Posts Tagged ‘UK’
February 5, 2016 | by Sadie Stein
With all the controversy surrounding the renaming of problematic buildings, it seems fitting to draw attention to another bit of suspicious rebranding. Perhaps you’ve seen the BBC miniseries previewed above. “Agatha Christie’s And Then There Were None,” is, of course, Agatha Christie’s Ten Little Indians—which was originally, notoriously, released serially in the UK under the title Ten Little Niggers. (This was the British music-hall version of the minstrel song.) Even in 1939, this title was considered too offensive for American publication. Read More »
January 18, 2016 | by Dan Piepenbring
Any Joe with a Twitter account will tell you that today is Blue Monday, the most depressing day of the year. It’s a claim that rests mostly on a bunch of pseudoscience and a dubious 2005 ad campaign for a travel agency. Even so, a whole cottage industry has risen up around our apparent mid-January slump—especially in the UK, where people are always kind of miserable anyway. Tesco superstores are giving away free fruit; the BBC’s Scotland bureau has urged citizens to stay cheery by reminding themselves that the ski forecast is good and that the Spice Girls may soon reunite.
Though claims as to our collective depression have long been debunked, I wondered about the origin of the phrase “Blue Monday,” which clearly predates this latest usage. There was that great New Order song from 1983, for starters, and the subtitle to Vonnegut’s Breakfast of Champions (or Goodbye, Blue Monday) and the Gershwin opera well before that. Evidence from eighteenth-century books suggests that Blue Monday was once just an excuse for working people to get drunk, and it happened every Monday, because our ancestors have long known what any casual reader of Garfield does: Mondays are for the birds. Read More »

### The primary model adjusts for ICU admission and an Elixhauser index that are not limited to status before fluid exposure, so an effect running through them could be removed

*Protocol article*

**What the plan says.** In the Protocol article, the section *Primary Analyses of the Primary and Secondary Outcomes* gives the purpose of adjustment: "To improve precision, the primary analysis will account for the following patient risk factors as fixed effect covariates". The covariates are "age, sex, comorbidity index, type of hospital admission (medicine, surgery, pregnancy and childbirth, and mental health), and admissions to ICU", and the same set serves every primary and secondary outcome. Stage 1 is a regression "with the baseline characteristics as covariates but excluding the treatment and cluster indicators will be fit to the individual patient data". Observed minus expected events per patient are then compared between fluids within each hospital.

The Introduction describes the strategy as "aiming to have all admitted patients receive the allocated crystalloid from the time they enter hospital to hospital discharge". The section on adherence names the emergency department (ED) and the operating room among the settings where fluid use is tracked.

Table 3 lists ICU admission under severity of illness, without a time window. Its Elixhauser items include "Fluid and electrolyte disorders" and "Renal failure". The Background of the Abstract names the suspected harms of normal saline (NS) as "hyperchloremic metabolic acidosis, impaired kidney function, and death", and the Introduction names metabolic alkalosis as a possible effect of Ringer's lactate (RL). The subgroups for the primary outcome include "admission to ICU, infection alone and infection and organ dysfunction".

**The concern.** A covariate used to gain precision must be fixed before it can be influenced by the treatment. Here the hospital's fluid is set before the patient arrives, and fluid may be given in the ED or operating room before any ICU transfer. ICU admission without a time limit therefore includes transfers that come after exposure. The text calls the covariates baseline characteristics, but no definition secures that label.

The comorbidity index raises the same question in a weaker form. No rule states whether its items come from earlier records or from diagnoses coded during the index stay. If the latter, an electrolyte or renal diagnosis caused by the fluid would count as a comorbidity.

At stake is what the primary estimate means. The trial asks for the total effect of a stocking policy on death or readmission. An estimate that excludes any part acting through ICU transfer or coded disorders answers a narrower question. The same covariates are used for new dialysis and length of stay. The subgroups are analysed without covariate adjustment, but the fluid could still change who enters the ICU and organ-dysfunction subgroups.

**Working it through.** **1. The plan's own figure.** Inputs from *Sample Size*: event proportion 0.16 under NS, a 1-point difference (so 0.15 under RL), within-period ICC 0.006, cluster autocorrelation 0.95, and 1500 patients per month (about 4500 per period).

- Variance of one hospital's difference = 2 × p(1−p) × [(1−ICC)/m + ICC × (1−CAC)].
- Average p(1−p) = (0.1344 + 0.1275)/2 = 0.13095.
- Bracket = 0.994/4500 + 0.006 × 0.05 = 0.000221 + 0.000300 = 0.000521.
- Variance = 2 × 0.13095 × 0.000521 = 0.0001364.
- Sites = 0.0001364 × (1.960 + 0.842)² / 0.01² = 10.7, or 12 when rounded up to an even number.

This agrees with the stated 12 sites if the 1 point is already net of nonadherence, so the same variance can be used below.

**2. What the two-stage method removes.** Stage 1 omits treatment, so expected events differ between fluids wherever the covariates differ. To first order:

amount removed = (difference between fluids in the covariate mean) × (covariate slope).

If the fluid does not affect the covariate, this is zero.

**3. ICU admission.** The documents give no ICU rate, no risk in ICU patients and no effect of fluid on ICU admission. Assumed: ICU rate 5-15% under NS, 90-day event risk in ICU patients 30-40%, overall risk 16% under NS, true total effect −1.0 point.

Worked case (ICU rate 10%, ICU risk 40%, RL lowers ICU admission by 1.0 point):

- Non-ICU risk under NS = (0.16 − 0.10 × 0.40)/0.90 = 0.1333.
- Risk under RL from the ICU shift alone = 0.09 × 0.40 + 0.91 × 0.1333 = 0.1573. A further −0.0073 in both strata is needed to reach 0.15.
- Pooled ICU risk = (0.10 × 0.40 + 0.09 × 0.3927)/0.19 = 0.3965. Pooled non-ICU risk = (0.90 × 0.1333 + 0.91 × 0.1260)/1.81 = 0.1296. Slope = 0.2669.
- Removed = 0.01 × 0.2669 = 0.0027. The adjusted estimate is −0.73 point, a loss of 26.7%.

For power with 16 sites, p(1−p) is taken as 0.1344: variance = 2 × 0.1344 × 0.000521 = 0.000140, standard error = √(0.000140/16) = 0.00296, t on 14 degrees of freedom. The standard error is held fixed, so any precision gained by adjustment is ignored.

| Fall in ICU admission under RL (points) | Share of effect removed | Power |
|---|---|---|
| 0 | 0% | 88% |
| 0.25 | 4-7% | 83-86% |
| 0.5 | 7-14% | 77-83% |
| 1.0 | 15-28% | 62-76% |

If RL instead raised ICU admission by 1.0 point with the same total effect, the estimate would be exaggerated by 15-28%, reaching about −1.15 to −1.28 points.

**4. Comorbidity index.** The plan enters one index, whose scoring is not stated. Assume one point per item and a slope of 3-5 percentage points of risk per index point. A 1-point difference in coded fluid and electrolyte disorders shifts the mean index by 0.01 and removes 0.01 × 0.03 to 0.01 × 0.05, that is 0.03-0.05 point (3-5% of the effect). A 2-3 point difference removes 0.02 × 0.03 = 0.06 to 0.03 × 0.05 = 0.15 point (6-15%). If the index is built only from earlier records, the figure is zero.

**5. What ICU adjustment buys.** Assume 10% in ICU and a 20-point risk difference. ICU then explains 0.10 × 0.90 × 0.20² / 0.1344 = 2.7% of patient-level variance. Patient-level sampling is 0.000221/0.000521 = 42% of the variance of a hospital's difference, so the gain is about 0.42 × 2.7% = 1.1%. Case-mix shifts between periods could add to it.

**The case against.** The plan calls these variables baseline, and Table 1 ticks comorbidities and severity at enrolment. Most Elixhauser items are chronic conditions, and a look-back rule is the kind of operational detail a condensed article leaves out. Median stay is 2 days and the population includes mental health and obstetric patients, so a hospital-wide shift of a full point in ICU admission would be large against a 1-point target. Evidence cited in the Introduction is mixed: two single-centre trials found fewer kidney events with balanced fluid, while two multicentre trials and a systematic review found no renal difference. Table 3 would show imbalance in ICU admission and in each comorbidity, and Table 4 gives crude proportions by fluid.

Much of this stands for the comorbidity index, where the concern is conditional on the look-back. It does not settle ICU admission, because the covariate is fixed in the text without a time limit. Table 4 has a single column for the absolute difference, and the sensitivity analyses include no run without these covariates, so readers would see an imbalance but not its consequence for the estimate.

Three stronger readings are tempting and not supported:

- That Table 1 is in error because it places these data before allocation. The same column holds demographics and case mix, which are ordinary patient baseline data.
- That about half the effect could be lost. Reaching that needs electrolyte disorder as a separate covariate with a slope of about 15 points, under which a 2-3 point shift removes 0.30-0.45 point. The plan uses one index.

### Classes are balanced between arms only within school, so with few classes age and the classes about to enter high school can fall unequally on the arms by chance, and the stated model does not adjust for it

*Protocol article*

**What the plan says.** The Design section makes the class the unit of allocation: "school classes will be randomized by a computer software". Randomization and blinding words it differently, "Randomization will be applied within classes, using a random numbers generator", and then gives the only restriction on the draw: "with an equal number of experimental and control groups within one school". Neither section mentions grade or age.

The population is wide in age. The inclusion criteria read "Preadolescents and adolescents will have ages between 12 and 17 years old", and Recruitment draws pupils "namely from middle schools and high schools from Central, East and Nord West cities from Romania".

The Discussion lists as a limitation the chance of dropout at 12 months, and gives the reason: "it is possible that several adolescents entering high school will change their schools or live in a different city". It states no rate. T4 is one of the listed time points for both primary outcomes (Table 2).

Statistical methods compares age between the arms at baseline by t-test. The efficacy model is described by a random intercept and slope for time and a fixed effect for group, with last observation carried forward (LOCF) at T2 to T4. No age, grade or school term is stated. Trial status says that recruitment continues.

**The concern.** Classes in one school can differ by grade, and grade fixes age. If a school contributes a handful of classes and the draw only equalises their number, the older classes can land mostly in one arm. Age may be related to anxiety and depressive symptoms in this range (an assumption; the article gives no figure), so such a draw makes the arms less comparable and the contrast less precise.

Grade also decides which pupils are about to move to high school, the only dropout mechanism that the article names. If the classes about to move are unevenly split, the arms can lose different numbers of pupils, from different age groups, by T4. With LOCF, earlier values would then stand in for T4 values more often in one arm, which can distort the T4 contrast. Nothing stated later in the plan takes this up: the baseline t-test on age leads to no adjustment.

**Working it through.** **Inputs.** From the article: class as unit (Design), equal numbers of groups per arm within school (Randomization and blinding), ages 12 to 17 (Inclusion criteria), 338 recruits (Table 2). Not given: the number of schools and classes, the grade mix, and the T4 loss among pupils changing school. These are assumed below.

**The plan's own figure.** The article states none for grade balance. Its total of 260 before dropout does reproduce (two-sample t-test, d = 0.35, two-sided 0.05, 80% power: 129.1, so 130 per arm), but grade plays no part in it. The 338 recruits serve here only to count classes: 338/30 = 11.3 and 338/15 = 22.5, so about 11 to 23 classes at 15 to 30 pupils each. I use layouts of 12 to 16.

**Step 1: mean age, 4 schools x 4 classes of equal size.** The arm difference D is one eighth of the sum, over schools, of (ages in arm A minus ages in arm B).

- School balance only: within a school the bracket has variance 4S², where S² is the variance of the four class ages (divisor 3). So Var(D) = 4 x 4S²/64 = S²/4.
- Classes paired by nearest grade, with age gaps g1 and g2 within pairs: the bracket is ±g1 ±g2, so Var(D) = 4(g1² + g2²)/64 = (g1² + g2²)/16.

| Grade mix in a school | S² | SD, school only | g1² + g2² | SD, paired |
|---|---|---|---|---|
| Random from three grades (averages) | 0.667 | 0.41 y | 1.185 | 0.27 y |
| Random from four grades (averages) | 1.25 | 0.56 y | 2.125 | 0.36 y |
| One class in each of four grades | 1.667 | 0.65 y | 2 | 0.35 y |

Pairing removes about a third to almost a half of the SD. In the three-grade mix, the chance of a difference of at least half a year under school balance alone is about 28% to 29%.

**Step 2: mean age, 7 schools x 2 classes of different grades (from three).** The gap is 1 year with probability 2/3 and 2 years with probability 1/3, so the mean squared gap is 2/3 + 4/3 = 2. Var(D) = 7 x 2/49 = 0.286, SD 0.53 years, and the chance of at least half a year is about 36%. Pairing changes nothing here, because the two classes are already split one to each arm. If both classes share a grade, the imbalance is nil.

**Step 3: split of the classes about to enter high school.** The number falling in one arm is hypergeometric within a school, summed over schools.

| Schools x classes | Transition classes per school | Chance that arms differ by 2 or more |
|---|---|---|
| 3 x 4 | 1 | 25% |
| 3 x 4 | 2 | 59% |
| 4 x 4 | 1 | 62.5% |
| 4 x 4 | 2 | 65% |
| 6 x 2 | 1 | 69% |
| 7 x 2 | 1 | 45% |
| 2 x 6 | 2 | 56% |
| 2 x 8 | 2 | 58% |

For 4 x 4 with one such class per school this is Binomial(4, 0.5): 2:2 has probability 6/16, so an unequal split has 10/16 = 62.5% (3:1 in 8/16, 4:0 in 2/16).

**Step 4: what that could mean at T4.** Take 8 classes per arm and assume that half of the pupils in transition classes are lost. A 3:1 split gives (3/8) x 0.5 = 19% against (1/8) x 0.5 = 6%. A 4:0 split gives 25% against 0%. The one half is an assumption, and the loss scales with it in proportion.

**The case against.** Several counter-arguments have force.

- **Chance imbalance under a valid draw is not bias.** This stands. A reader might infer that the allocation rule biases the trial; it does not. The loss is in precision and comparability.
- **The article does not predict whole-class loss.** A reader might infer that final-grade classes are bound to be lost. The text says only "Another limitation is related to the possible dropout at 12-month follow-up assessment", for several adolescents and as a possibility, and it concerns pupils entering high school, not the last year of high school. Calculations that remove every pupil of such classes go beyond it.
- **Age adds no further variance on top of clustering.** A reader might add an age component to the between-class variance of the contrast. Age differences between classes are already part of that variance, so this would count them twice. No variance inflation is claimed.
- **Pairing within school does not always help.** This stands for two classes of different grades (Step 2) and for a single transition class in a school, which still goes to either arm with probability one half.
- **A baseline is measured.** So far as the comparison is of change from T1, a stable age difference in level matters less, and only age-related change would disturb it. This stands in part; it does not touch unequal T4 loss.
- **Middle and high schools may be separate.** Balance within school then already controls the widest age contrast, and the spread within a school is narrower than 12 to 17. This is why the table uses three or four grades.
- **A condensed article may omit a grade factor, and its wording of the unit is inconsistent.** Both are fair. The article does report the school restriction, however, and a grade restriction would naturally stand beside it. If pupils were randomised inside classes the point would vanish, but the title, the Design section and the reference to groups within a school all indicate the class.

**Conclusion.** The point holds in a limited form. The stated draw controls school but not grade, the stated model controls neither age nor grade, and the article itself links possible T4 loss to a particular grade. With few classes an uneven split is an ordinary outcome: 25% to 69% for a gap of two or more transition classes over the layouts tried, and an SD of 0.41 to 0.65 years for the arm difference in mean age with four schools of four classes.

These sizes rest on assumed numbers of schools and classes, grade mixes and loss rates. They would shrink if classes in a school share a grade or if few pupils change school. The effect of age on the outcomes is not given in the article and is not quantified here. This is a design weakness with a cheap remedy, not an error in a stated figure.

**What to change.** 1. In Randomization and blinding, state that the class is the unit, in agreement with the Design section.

March 28, 2013 | by Pamela Petro
Read part 1 here.
I owned a car that I couldn’t drive.
After the “Possession at Devil’s Bridge,” as we’d started calling it, Phil had parked the Mini alongside my cottage before roaring back to campus in her reliable yellow Renault. The following morning I went out and stood beside it, wondering what to do next. Any car’s speedometer cable could snap, but not just any car’s cable would have so profound a sense of timing as to do it at midnight, atop Devil’s Bridge, on its first outing with a new owner.
Appropriately enough, the Mini and I were in Wales: home of Arthur and Merlin, breeding ground of the fabulous. In one of the old Welsh wondertales, black sheep that cross a magical river turn white, and white sheep turn black. The Mini’s color remained mushroom grey, but something similar, if more subtle, had happened as it crossed the Mynach. On the far side of the river the Mini had been cheap, utilitarian transportation; on my side, it had already become a character in a story. In Tender is the Night, F. Scott Fitzgerald says we all have a heroic period in our lives. The Mini came into mine just as one of these phases was beginning (I don’t see why we can’t have more than one), and promptly took its place in the pantheon of memory.
My next-door neighbor appeared and found me stroking my fingers through beads of dew on its roof. Read More »
July 26, 2012 | by Sadie Stein
We are grateful to Open Culture for drawing our attention to this rare film of Rudyard Kipling. From 1933, it shows the sixty-seven-year-old author giving a speech to the Royal Society of Literature (and guests from the Canadian Authors’ Association) at Claridge’s. “We who use words enjoy a peculiar privilege over our fellows,” observes the voice of the (already-fading) British Empire.
June 25, 2012 | by Randy Boyagoda